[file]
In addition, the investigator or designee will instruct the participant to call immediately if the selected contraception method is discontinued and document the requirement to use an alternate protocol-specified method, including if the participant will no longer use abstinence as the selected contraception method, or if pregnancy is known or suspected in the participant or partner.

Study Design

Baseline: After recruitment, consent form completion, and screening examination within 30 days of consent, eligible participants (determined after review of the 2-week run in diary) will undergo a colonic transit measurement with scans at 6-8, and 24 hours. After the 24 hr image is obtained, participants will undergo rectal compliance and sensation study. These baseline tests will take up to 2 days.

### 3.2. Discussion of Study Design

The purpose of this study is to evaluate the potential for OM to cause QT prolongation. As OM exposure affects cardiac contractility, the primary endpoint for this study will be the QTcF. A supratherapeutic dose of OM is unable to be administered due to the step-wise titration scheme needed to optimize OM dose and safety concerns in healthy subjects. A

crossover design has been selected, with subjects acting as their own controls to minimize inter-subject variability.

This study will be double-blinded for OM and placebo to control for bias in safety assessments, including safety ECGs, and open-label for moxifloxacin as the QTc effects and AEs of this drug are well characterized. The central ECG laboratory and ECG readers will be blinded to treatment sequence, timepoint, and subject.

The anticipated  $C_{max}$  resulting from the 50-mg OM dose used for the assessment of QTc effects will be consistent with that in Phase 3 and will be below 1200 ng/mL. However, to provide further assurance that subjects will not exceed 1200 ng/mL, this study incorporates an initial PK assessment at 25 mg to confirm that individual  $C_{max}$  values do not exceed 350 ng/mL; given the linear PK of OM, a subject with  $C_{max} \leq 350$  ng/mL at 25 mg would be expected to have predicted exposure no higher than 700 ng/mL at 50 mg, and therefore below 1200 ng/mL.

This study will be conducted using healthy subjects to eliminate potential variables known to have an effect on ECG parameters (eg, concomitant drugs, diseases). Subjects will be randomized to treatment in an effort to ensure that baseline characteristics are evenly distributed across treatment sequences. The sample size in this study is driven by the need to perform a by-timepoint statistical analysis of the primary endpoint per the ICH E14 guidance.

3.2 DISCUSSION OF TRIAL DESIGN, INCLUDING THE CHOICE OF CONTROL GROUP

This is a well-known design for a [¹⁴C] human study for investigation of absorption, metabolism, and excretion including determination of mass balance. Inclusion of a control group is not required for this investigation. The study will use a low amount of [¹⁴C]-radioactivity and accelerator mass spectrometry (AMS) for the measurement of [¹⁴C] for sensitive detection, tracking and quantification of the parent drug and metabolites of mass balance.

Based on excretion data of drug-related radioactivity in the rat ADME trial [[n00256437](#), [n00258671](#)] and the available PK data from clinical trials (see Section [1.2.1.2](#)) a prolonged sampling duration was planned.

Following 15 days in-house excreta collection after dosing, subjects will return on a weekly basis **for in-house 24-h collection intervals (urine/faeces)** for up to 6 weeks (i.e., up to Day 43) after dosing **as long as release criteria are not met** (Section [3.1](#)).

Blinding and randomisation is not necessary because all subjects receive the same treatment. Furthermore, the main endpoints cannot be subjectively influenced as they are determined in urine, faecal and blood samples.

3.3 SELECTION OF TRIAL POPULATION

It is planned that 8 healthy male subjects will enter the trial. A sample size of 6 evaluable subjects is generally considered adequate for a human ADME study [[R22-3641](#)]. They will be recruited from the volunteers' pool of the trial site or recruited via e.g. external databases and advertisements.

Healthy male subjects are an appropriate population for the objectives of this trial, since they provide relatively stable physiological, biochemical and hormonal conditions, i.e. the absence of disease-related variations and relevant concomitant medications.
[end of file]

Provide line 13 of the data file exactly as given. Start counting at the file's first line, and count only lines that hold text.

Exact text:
Following 15 days in-house excreta collection after dosing, subjects will return on a weekly basis **for in-house 24-h collection intervals (urine/faeces)** for up to 6 weeks (i.e., up to Day 43) after dosing **as long as release criteria are not met** (Section [3.1](#)).